Figure 1(b) shows that concentration of ash and carbon in the leeward side decreases with distance whereas that of ammonium components and sulphur increased with distance. Particulate matter that was detected in the windward side was insignificant. There were statistically significant differences between mean concentrations of ash, carbon, sulphur and ammonium components in different distances and direction from the source (p < 0.05) (Table 2). This observation could have been attributed to particle size which determines the distance particulates travel before deposition. The greater the particle size and density, the less the distance it travels before deposition. The particle sizes of ammonium components and sulphur were small so they deposited at a distance far away from the source. Results of a study conducted by Mahajan et al. [16] on the impacts of coal fired thermal power plants on agriculture showed that PM2.5 particulates affected trees that were in greater distances whereas PM10 particulates were deposited and affected trees in shorter distances (less than 5 km). A study by Hao and coworkers [10] showed that for the spatial distribution of primary pollutants, higher concentration appears near power plants. Modelling studies of air pollutants from power plants by Levy et al. [3] showed that secondary PM concentrations increased from the source and diminished more slowly with distance from the source.

The oncrop season had the highest concentrations of all PM components (Figure 1(c)). The order of concentrations was ash < carbon < ammonium components < sulphur. There was a statistically significant difference between mean concentrations of the components in different production seasons (p < 0.05). This trend is in agreement with the findings from a study by Senior and Panagiotou [22] who found out that ash constituted the highest percentage in coal combustion emissions than carbon elements. A reduction in PM components was observed in the offcrop season (Figure 1(c)). This could have been because the combustion process was stopped. However, these particulate matter components were only detected in the first week of the offcrop season with only sulphur and ash being observed in significant quantities yet carbon and ammonium components were in quantities that were insignificant. This observation could have been due to the settling period of all components which was low and the residence times of ammonium and carbon residue which are short (2 - 4 days) [23]. The longer settling period of ash was due to its greater quantity. The greater the quantity of a substance the longer the time taken for all particles to subside regardless of the density [24].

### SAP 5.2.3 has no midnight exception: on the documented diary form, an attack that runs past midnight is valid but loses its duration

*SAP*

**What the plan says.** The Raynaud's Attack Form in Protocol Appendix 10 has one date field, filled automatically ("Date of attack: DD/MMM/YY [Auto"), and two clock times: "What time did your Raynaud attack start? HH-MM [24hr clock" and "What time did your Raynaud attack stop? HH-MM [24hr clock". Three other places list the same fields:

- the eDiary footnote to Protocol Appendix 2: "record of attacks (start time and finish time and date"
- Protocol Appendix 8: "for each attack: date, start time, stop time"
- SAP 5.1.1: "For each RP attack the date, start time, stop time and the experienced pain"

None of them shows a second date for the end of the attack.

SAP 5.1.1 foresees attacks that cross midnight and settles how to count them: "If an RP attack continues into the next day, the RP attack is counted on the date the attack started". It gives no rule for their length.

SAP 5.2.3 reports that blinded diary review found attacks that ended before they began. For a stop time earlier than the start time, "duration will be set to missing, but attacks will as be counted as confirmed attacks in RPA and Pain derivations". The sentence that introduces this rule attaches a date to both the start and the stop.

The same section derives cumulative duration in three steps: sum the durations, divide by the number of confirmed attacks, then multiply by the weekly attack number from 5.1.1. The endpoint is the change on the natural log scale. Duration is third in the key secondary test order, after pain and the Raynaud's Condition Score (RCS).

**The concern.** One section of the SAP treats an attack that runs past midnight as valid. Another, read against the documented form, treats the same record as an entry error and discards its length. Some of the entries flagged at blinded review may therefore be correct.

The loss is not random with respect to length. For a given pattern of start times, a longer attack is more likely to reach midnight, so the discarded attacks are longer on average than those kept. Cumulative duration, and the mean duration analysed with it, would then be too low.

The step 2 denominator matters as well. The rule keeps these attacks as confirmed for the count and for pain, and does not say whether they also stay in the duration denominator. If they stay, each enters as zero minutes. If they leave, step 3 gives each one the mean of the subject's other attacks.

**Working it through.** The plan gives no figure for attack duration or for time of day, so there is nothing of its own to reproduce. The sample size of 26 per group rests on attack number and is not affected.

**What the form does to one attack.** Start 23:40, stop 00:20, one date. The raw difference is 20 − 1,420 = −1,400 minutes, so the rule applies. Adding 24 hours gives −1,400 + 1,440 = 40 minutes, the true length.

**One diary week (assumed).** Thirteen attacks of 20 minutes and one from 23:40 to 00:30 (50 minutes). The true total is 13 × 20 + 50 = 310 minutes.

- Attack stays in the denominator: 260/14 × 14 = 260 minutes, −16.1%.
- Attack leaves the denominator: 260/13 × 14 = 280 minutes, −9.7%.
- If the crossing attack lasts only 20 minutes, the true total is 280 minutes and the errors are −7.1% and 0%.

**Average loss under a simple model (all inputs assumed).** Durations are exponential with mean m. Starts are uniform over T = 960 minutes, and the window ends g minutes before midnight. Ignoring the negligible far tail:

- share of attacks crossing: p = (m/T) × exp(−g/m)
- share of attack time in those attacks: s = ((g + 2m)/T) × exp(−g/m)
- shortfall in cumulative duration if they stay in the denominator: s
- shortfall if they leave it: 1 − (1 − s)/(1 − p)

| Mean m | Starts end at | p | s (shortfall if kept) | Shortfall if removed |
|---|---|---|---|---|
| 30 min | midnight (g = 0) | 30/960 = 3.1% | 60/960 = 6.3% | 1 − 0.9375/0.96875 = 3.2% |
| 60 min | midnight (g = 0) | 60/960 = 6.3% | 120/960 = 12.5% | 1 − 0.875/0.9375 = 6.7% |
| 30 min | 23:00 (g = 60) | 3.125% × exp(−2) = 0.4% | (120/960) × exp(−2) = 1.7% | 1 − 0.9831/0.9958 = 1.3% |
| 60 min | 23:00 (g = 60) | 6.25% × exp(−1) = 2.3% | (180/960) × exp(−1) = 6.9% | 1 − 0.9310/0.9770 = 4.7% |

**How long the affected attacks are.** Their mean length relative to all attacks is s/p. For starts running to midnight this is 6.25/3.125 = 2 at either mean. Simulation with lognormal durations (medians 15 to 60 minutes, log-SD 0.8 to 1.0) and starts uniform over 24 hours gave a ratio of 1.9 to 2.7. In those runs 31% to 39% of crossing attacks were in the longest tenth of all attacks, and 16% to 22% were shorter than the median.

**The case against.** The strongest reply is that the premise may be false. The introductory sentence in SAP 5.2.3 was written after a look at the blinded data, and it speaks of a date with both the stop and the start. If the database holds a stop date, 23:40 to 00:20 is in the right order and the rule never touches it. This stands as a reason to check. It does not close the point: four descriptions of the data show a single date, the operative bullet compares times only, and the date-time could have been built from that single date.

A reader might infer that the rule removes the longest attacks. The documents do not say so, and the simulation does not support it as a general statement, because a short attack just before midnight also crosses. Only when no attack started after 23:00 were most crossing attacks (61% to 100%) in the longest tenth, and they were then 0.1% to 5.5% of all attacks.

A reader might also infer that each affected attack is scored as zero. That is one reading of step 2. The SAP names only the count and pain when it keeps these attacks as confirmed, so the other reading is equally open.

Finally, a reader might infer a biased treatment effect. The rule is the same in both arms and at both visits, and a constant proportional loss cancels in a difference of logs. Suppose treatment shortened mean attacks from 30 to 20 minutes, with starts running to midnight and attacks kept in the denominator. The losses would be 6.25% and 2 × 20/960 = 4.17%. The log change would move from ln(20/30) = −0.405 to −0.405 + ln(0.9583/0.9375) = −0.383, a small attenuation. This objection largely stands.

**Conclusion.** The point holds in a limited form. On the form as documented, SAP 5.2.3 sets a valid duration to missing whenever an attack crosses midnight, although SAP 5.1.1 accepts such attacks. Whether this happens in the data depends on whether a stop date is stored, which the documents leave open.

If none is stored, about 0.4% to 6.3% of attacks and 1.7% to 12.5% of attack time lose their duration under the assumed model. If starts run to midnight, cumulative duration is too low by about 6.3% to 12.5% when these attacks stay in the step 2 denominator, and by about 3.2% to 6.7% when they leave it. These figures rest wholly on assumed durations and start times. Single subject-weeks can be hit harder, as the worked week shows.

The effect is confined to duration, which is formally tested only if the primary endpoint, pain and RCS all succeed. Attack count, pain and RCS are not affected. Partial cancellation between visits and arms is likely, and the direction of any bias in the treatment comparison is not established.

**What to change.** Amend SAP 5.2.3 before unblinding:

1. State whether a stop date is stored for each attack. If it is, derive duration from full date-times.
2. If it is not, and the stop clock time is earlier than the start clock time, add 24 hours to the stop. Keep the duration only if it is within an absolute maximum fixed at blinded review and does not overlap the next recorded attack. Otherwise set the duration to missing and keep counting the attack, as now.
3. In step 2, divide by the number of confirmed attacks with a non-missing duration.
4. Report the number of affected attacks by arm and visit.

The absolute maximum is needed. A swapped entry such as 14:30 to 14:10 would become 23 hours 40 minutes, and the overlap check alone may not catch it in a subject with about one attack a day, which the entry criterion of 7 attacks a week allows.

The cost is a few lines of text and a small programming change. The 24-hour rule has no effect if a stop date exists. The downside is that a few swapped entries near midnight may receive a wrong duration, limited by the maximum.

Figure 1(d) demonstrates that there was a statistically insignificant difference between mean concentrations of sulphur, carbon residue and ash at different heights in the windward and leeward side (p > 0.05). This could have been attributed to the small difference in height which was in this case 1 m. There was a statistically significant difference between mean concentrations of ammonium


Figure 1. Mean quantities of sulphur, ash, carbon residue and ammonium components at: (a) direction; (b) distance and direction; (c) season and (d) height and direction.

components in the 0 - 1 m height whereas that in the 2 - 3 m-height was insignificant (p < 0.05) as shown in Table 3.

This trend has not been explained in literature but a probable explanation could have been due to transformations of the ammonium components.

3.2. Physical Damage Caused by Particulate Matter Components to Sugarcane